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Since I’ve been making sourdough, over a year now, I haven’t bought bread but I also haven’t bought crispbread.  Crisp, seedy biscuit topped with cottage cheese and salad used to be a really regular lunch for me.  So I’ve been playing with a homemade sourdough based version, and it’s joined the list of things I like homemade best.

Not only tastes better, but it makes frugal sense. You can make 18 to 24 crispbreads, depending how large you cut them, about 650 grams. The seeds, bought from my local little wholefoods shop, cost me less than $2.50, the semolina about 80 cents, and the flour just a few cents.  All up, about $3.50.  The equivalent in Vitawheats would have cost me $9.50.  It only takes about 15 minutes of actual time, though like everything sourdough, that’s spread out over a whole day. Even counting the gas for cooking and my own time, it makes frugal sense.

Seeds are way up there in the superfoods list. When you think about it, a plant’s whole lifecycle is dedicated to creating seeds, with all the protein, energy, nutrients, and protection from invasion by bacteria and fungus, that they will need to germinate.  Some are spectacularly good.  Linseeds have omega 3 fatty acids, which are antioxidant, antibacterial, anti-fungal, antiviral, and good for your heart. Pepitas are a really good source of several minerals including zinc, which is important for warding off viruses among other things, and  L-tryptophan, which is important for mental health.  Sesame seeds are rich in a whole range of minerals including copper and calcium. Sunflower seeds are one of the best sources there is of Vitamin E.

The Recipe:

It starts just like my regular sourdough, except I make a smaller batch of starter:

Before I go to bed:

  • Take the sourdough starter out of the fridge.
  • Mix 1  cup of unbleached bakers flour, 1  cup of water, and 1 cup of starter.  (I use my tank water, which has no chlorine or additives in it).
  • Put half of it back in the jar in the fridge.  You should be left with 1 cup of fed starter, to put in a bowl covered with a clean cloth on the kitchen bench for the night. By morning it should be frothy, like the picture.

Next morning:

  • Mix in 1 cup of fine semolina and 1 cup of seeds. (Ooops, and I forgot, half a teaspoon of salt).
  • I used a mixture of poppy seeds, sesame seeds, crushed linseeds, finely chopped pepitas and finely chopped sunflower seeds.  The larger seeds all need to be chopped fine – the same kind of size as the sesame seeds – so that you can roll the crispbreads out later.
  • Tip ½ cup of bakers flour, on the benchtop,  tip the mix out onto it, and knead for just a couple of minutes to get a ball of soft, springy dough. Put a good dollop of macadamia (or olive) oil in a large bowl, swirl the dough ball around in it to coat, cover the bowl with a clean cloth, and leave out on the benchtop for the day to prove.

When I get home at 5.30

  • Lightly oil three biscuit trays.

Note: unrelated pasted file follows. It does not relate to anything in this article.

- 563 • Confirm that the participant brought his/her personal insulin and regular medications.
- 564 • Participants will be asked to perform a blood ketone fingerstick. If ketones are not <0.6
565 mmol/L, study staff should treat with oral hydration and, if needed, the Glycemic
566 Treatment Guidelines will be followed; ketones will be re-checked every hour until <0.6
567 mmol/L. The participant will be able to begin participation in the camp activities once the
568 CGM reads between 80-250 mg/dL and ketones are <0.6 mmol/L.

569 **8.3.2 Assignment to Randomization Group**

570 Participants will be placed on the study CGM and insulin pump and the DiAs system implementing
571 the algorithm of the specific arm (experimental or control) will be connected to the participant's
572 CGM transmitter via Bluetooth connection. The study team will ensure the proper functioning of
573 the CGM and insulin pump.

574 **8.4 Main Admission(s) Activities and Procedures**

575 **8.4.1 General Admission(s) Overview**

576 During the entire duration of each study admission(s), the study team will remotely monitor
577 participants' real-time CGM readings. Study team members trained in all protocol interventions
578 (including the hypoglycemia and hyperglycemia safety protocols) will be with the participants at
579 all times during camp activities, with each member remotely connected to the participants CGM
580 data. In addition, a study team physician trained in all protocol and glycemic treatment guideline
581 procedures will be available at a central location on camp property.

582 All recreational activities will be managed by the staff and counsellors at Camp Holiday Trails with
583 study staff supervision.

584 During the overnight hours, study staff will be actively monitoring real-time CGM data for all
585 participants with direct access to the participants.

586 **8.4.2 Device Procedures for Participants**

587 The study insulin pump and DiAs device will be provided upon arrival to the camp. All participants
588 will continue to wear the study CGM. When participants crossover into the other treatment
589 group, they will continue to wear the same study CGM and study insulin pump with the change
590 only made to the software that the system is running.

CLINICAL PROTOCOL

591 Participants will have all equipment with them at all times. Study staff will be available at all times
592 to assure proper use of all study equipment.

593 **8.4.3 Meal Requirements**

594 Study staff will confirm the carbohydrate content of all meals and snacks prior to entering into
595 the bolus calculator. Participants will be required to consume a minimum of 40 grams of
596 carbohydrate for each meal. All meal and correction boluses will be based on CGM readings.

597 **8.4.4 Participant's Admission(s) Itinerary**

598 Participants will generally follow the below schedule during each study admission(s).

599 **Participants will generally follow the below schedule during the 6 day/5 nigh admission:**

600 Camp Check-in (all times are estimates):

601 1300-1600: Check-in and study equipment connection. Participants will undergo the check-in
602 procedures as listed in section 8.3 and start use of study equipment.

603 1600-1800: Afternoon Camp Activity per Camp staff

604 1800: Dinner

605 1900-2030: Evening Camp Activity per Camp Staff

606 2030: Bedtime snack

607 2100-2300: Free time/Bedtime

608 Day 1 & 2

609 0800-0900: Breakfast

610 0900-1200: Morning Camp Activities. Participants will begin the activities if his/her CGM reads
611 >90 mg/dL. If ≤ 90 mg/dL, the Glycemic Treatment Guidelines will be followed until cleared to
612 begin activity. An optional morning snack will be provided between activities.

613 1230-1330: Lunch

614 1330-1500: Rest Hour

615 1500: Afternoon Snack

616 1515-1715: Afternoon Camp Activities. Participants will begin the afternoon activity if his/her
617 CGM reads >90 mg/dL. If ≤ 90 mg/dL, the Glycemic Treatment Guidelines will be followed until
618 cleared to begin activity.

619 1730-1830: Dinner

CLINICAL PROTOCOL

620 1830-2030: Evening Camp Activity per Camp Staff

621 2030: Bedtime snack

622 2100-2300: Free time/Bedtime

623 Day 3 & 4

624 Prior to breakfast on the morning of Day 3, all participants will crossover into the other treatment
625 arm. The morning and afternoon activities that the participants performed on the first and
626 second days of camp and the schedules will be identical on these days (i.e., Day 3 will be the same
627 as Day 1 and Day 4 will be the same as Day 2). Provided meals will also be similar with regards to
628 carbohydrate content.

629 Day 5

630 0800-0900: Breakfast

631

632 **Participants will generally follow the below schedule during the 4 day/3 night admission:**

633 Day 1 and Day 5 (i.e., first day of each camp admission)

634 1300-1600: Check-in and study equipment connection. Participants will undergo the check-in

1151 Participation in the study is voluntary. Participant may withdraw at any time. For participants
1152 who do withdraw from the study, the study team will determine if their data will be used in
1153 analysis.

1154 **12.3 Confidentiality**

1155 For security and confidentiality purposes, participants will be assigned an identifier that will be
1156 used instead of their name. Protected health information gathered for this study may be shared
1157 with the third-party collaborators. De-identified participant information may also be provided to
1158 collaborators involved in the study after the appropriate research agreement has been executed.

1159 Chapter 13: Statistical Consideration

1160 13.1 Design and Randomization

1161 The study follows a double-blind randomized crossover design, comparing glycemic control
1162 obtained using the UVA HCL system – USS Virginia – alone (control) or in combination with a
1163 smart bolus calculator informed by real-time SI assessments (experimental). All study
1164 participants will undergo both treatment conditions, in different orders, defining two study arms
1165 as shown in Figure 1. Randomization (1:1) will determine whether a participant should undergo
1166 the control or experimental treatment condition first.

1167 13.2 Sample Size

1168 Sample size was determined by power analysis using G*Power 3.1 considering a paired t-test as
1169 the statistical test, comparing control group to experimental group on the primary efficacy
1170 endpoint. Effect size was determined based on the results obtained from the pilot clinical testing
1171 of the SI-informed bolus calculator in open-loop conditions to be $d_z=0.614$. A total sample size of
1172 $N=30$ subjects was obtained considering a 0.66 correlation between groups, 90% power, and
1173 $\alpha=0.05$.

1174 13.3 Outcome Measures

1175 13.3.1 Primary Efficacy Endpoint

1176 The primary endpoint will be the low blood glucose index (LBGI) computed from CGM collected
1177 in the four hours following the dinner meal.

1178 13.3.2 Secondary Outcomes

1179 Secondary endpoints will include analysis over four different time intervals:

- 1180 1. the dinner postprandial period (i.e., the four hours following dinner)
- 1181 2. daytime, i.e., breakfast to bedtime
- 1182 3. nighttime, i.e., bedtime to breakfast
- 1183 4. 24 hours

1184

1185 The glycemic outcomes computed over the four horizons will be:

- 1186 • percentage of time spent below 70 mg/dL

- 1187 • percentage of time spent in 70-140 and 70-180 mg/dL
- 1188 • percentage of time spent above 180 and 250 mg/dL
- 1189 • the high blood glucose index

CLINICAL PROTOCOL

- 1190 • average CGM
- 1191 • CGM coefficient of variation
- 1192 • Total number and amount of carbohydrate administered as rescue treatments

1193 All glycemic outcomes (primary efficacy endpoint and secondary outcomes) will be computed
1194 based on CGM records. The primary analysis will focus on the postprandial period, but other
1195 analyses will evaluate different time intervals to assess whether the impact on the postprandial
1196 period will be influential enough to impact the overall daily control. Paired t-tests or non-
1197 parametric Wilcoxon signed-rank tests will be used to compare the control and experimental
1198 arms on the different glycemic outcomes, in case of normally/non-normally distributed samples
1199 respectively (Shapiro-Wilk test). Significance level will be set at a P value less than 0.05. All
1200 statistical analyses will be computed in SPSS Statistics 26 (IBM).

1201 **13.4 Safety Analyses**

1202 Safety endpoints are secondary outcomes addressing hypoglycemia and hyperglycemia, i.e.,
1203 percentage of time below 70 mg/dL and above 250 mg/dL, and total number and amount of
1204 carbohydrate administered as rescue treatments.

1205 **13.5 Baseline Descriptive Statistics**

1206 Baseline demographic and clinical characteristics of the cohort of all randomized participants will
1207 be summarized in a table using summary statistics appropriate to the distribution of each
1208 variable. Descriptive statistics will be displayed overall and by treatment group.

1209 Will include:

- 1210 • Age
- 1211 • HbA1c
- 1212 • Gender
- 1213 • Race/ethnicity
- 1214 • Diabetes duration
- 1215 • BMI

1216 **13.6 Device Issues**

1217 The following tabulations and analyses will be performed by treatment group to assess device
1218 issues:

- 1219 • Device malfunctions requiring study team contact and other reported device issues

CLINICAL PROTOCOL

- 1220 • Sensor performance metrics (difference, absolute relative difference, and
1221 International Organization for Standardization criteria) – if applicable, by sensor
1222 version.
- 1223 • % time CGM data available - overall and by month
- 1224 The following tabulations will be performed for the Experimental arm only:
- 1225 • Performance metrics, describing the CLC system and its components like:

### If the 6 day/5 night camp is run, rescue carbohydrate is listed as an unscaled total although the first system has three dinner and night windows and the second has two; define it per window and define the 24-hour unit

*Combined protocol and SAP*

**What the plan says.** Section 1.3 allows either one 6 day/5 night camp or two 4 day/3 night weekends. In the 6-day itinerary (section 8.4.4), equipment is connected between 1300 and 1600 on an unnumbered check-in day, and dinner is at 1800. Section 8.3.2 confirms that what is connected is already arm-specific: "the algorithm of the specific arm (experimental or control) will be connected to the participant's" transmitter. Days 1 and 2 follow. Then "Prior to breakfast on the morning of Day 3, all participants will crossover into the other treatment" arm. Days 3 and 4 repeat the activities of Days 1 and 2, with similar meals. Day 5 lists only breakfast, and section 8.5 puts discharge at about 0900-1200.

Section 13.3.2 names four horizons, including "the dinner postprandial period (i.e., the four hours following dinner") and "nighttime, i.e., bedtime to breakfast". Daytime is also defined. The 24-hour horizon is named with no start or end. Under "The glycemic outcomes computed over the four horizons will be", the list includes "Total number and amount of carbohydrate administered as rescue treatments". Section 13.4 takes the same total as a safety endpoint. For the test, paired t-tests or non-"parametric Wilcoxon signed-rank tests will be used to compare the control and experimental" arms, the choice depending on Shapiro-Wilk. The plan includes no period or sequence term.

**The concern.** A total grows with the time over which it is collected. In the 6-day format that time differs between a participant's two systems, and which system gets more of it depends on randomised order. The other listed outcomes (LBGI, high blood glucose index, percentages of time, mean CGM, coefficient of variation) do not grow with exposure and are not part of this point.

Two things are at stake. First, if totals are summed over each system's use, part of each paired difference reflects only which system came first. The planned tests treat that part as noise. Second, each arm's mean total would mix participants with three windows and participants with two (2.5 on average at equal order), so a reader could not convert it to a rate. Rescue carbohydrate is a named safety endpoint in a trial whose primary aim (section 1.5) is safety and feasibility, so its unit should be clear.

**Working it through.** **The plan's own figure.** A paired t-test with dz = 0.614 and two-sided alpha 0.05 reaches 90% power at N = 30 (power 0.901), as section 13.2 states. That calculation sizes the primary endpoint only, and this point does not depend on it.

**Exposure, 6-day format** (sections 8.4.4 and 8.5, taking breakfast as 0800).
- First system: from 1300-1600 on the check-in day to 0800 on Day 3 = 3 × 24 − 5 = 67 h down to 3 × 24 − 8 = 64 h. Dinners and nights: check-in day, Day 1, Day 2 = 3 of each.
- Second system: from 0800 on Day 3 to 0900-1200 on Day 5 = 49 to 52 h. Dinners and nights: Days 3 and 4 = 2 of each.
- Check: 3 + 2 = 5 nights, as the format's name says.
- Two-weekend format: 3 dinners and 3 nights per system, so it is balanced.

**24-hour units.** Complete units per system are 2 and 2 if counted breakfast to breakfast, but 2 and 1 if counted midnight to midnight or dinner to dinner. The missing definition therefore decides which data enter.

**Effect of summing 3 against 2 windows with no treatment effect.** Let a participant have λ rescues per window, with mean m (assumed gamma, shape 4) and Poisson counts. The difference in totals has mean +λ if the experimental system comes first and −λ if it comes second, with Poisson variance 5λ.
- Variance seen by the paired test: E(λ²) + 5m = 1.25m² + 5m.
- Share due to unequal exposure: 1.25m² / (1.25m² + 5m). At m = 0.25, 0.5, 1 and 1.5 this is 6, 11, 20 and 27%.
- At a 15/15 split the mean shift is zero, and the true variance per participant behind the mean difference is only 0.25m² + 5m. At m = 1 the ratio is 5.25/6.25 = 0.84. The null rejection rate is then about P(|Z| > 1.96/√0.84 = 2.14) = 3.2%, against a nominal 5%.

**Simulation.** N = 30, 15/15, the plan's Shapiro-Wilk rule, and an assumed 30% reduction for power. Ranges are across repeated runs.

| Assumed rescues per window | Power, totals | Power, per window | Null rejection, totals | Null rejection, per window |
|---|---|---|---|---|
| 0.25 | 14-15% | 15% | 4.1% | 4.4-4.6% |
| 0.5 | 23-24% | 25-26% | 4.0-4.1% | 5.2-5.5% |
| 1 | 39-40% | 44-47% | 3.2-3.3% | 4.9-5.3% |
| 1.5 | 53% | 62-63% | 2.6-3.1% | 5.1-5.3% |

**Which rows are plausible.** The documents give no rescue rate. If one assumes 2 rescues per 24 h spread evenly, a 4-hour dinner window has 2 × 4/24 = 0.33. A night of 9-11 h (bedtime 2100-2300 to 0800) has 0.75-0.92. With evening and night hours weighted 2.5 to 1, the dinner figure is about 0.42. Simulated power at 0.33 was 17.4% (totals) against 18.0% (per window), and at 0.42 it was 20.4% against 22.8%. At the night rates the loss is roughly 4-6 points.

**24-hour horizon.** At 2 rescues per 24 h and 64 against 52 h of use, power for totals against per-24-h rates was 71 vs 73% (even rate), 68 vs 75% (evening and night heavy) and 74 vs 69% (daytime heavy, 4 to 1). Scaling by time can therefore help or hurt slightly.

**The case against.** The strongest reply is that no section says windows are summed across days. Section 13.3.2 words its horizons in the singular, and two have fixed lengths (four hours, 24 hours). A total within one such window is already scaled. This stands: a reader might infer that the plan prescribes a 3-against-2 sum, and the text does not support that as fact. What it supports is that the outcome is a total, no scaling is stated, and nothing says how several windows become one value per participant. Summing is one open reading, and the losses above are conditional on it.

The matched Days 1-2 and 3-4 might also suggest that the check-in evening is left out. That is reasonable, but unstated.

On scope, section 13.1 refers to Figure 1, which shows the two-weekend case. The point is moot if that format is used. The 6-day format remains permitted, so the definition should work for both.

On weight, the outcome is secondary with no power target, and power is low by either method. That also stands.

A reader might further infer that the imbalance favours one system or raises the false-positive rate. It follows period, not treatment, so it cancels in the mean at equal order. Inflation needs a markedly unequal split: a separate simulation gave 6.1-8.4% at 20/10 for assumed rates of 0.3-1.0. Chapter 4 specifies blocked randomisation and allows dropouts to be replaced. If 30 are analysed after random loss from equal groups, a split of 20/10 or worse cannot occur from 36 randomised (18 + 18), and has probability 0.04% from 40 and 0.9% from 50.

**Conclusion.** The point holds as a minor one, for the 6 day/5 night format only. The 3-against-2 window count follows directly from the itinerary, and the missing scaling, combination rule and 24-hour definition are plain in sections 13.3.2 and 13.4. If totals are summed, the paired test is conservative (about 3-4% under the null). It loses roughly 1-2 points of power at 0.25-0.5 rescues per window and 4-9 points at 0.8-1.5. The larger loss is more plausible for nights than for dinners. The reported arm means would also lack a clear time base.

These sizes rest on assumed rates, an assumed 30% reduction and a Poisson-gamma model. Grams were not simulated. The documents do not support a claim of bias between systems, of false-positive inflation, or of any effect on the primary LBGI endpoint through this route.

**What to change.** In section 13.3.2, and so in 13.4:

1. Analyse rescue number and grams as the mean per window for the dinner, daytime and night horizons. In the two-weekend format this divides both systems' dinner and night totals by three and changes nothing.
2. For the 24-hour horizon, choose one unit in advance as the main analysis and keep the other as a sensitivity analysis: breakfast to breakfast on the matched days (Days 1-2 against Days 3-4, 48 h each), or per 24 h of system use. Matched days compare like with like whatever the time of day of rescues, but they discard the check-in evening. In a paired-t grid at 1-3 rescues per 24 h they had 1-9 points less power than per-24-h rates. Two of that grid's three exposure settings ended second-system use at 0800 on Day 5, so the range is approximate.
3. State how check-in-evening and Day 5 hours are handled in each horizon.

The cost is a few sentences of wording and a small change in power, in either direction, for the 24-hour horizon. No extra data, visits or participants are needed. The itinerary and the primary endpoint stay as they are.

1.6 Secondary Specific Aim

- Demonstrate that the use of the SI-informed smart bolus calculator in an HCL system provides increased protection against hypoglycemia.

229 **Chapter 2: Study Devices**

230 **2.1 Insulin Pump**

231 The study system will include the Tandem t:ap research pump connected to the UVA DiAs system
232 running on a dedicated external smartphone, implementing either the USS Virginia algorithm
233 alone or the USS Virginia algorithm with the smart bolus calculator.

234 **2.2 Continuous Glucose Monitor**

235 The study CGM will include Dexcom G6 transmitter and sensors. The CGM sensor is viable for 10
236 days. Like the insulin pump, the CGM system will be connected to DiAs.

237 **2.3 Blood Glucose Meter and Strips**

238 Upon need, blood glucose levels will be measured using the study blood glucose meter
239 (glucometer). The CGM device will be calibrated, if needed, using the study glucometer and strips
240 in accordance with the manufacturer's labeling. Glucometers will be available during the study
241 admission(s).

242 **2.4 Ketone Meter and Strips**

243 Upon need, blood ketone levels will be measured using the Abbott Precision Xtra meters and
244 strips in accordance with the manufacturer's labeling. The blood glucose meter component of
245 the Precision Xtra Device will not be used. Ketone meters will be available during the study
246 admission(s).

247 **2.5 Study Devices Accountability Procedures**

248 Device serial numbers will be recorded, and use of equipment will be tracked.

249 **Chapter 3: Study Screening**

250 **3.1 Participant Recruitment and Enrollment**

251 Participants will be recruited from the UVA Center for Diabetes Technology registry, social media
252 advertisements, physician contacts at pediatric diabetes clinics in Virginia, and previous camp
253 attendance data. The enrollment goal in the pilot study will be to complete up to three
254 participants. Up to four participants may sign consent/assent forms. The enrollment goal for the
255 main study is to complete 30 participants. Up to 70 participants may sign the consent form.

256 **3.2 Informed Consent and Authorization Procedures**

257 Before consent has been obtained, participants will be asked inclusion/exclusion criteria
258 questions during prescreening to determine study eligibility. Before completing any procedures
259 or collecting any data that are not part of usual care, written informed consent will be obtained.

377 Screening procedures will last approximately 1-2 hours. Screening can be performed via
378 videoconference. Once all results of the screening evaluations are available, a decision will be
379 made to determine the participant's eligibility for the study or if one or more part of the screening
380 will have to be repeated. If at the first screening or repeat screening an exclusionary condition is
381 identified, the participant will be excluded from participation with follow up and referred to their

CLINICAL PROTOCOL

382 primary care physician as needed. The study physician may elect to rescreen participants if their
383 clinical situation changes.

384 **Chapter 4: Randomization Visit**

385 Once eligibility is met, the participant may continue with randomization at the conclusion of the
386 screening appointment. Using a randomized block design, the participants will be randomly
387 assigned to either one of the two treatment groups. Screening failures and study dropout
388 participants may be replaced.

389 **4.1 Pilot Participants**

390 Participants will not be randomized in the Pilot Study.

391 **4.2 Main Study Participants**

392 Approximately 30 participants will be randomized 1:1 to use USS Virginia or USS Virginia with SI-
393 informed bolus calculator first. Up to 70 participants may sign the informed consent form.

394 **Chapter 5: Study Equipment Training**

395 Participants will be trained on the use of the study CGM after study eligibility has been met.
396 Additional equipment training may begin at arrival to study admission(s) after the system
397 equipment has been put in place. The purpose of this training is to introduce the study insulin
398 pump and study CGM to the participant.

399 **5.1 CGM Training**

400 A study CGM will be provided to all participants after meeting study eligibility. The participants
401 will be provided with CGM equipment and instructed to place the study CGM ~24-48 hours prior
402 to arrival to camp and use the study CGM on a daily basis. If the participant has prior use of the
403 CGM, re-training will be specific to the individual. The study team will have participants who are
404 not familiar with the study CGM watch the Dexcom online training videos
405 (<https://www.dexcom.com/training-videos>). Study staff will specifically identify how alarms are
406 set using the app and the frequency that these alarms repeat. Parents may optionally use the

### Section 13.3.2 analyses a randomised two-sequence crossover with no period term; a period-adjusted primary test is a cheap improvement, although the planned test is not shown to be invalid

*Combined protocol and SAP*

• Tip the dough out on the benchtop,  knead very briefly, and divide up into three balls – two large and one small.
  • Flour the bench well and, with a floured rolling pin, roll first ball out to very thin – 5 mm or so – basically as thin as you can get it.  Carefully transfer to the oiled biscuit tray and trim to fit.  Prick all over with a fork and cut into 6 or 8 squares.
  • Do the same with the second ball. Add the trimmings to the third (smaller) ball, knead again and do the same with it.
  • Leave on the benchtop, covered with a clean tea towel, for a couple of hours.

At 7.30

  • The crispbreads will have puffed up slightly.  Bake in a slow oven for about 40 minutes, till they are firm and just colouring. They will crispen up more as they cool.  Cool on a cake rack and store in an airtight jar.

I remember when I was quite a small child my grandfather had a shack on Bribie Island.  Just before dusk, he would take his rod and walk down to the beach.  We kids would play in the shallows and barely have time to make a sandcastle before it was time to head back with a bucket full of whiting fillets.  My grandmother would have the batter made and the frypan ready, with never a thought of the possibility that he may not have caught fish.

We all want our children to live better, healthier, wealthier lives than we do.  Yet experiences like this are true wealth and why it is so important to think about the sustainability of the seafood we eat.  Whiting are still listed as sustainable, despite the fact that you can’t catch them like that any more.  Australian Marine Conservation Society says they are “heavily fished across much of the range but a robust, fast-growing group of species showing stable landings”.

Whiting are low fat, delicate fish easily overcooked.  I reckon my grandmother had (nearly) the perfect method.  I’m on a semolina roll lately, so I have used semolina rather than flour in the batter, but you could substitute wholemeal self-raising flour.  And I have added some herbs to the batter – not too many – you don’t want to overwhelm the flavour.

We ate this platter of fillets in our fingers, with a squeeze of lemon and a sprinkle of salt, cherry tomatoes on the side, and a cold beer.

The Recipe:

For 500 grams of whiting fillets, I beat together:

  • 1 egg
  • ¼ cup semolina
  • a tablespoon of finely chopped fresh herbs (dill, parsley, chives, lemon thyme)
  • enough water to make a batter

Tip all the fillets into the batter bowl and use your hand to mix through, coating each fillet more or less in batter.

Heat a centimetre of olive oil in a pan and fry the fillets quickly till golden.  Drain on brown paper.  Sprinkle with salt and lemon juice and eat fresh and hot.